President Joe Biden said the US would come to Taiwan’s defense if China were to attack, a stance that appeared to shift Washington’s delicate longtime policy of “strategic ambiguity”.
“Yes, we have a commitment to do that,” Mr. Biden said Thursday when asked at a CNN town hall whether American forces would protect the island if Beijing invaded.
Washington has never officially said what it would do in case of conflict, and later clarified that its position hadn’t changed.
Beijing claims Taiwan as its own territory and has significantly increased military and political pressure in recent weeks, pushing tensions to their highest level in decades.
Mr. Biden’s remarks prompted a furious reaction from Beijing.
COOPER: "Are you saying that the United States would come to Taiwan’s defense?"
QUESTIONER: "If China attacked?"
BIDEN: "Yes, we have a commitment to do that." pic.twitter.com/YTgxMaD4MP
— Townhall.com (@townhallcom) October 22, 2021
The US should “act and speak cautiously on the Taiwan issue,” warned Chinese foreign ministry spokesperson Wang Wenbin on Friday. “China has no room for compromise on issues involving its core interests.”
China’s ramped-up military activity is raising worries that it may try to assert sovereignty over the island’s 24 million citizens by force, fears heightened by a recent crackdown on the previously semi-autonomous city of Hong Kong.
This isn’t the first time Mr. Biden’s comments regarding Taiwan, a democracy of 23.5 million people with its own government, foreign policy, and military, have caused confusion.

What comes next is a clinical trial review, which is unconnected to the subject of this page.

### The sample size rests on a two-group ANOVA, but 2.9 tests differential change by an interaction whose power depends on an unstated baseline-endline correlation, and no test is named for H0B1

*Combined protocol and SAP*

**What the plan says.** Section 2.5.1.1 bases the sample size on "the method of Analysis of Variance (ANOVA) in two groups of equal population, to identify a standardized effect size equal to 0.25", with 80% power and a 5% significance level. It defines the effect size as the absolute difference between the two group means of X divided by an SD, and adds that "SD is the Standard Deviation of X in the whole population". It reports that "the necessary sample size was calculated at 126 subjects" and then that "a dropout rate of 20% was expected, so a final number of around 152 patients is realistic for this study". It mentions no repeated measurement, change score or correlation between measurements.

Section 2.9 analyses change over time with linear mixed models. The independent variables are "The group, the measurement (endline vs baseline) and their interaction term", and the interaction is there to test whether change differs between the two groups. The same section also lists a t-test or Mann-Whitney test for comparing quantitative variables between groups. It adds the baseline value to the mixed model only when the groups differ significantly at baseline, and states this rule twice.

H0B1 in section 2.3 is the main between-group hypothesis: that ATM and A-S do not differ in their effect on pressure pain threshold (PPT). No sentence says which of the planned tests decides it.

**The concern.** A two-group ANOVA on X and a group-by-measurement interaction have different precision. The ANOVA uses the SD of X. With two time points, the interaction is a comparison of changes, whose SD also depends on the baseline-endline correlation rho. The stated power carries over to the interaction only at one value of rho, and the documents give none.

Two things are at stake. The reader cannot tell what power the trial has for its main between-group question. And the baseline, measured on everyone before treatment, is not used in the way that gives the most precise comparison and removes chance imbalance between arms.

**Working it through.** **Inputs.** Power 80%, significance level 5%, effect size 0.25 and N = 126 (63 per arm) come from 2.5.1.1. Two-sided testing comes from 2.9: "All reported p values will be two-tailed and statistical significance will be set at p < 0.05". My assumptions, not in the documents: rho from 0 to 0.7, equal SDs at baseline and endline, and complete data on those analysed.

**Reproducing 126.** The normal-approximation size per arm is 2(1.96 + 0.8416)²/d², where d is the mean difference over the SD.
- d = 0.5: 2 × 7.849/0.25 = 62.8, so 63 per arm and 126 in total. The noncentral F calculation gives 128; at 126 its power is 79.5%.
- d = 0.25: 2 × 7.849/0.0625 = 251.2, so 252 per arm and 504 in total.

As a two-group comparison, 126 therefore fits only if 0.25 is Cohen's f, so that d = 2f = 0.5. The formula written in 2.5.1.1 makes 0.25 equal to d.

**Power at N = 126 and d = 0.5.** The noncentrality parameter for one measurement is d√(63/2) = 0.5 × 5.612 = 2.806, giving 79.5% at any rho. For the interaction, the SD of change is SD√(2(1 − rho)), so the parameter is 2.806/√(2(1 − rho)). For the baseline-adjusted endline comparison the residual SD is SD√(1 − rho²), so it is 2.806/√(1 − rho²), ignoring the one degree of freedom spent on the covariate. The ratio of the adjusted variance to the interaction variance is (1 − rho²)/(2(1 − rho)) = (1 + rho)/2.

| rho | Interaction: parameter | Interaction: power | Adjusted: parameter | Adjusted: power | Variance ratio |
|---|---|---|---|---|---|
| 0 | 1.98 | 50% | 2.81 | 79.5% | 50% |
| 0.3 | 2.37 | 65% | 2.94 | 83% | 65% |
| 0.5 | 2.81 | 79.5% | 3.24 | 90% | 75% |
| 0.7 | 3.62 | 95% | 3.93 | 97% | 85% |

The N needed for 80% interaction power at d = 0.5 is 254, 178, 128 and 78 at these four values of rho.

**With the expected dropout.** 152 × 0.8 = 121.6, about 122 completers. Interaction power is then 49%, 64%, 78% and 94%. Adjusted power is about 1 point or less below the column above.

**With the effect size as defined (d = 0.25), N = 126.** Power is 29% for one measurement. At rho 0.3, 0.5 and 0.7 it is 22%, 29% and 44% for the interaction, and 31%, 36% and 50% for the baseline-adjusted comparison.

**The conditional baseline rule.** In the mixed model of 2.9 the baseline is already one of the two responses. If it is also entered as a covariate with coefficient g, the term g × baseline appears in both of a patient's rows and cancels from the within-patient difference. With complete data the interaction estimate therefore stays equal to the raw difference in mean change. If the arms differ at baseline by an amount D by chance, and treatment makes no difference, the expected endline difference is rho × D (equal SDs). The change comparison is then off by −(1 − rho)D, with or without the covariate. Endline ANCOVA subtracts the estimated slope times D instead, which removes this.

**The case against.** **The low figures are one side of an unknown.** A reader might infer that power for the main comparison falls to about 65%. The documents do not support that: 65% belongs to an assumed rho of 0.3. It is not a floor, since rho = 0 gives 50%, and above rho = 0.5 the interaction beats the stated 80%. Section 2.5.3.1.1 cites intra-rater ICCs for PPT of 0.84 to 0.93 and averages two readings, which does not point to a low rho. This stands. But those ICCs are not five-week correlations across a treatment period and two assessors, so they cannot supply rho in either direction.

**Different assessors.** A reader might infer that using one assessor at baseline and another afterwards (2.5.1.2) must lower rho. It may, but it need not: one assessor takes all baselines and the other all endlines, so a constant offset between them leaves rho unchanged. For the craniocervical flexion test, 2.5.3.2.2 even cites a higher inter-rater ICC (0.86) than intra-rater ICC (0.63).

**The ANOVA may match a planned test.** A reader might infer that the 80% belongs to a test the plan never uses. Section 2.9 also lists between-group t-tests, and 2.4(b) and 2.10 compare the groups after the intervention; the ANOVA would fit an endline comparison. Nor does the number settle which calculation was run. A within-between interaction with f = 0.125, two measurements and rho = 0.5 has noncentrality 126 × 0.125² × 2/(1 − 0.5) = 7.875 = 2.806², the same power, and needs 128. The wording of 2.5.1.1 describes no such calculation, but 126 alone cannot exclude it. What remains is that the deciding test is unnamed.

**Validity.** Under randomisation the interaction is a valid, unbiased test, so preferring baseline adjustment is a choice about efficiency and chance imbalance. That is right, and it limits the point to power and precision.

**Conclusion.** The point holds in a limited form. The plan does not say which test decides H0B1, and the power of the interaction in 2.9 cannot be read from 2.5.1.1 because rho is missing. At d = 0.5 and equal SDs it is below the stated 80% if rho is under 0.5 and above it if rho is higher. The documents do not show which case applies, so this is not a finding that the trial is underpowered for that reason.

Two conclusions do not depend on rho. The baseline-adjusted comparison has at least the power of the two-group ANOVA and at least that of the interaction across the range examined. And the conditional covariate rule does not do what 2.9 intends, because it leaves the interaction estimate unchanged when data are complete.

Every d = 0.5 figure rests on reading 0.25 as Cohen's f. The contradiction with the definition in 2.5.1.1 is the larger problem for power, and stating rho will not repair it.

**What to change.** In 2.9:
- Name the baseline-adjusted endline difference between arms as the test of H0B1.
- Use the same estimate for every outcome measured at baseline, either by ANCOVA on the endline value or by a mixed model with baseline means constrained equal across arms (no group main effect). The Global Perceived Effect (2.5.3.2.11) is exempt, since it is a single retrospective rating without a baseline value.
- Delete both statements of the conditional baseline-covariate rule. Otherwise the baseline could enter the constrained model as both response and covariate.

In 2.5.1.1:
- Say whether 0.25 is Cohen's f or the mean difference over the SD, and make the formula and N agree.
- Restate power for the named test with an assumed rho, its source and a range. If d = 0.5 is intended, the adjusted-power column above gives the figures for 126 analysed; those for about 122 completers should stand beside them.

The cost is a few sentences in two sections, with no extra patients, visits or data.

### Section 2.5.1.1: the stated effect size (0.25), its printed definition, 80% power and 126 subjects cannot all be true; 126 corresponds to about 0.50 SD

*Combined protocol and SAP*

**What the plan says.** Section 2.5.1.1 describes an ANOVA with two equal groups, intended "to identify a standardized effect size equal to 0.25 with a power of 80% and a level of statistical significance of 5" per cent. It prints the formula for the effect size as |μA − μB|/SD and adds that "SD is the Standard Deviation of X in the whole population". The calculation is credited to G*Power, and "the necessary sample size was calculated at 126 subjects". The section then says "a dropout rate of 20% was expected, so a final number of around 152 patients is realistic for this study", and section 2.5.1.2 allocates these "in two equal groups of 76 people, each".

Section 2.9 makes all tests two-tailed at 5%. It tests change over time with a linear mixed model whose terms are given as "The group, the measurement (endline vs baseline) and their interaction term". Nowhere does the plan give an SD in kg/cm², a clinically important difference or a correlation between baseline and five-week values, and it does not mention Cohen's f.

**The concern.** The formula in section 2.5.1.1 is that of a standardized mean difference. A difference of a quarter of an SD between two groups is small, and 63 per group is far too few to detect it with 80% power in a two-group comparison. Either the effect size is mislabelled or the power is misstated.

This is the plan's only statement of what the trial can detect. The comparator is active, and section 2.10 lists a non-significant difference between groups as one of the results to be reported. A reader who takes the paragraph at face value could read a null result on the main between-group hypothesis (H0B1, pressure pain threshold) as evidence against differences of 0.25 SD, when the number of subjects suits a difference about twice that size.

In August, he said the US had a “sacred commitment” to “respond” if anyone invaded its allies, including Taiwan, prompting administration officials to make clear that policy hadn’t shifted. Washington is required by law to provide Taiwan with a way to defend itself.
Taiwan’s presidential office noted the Biden administration’s “rock-solid” support and said their position not to give in to pressure or “rashly advance” remained the same.
Relations between Taiwan and China are at their worst in more than 40 years, said Taiwanese defense minister Chiu Kuo-cheng said earlier this month, adding that China was capable of mounting a “full-scale” invasion by 2025.
In early October, Beijing flew a record 150 warplanes near the island’s airspace – including the nuclear-capable H6 bomber, which would be used to strike in the event of invasion – in a show of force around both Beijing’s National Day on Oct 1 and Taipei’s on Oct 10.
Beijing often engages in saber-rattling around such high-profile days, but governments and experts are alarmed as recent actions have been coupled with escalating rhetoric and the issue has become a sore point in the already-delicate relationship with Washington.
Military experts also say China’s provocative actions heighten the risk of an accident or miscalculation that could spark conflict.
China’s harassment appears to be getting quite crass – a Chinese pilot apparently insulted the mother of a Taiwanese combat air traffic controller, according to one radio broadcast posted online by aviation fans.
British Defense Secretary Ben Wallace earlier this week called on China to find a peaceful way to resolve the situation.
A Chinese military spokesman responded in state media by repeating its stance that Taiwan is Chinese territory and describing incursions as “legitimate combat readiness patrol.
Beijing’s stern warnings to other countries not to back Taiwan seem to be having the opposite effect.
A Taiwanese government delegation is currently visiting three eastern EU countries – Slovakia, Czech Republic, and Lithuania – and earlier this week, the European Parliament pushed to deepen ties with Taiwan and start work on an investment deal with the island.
The EU also in recent days reiterated its support for Lithuania in a row with China after Vilnius agreed to host a de facto Taiwan embassy. Beijing recalled its envoy in August and demanded Lithuania do the same.
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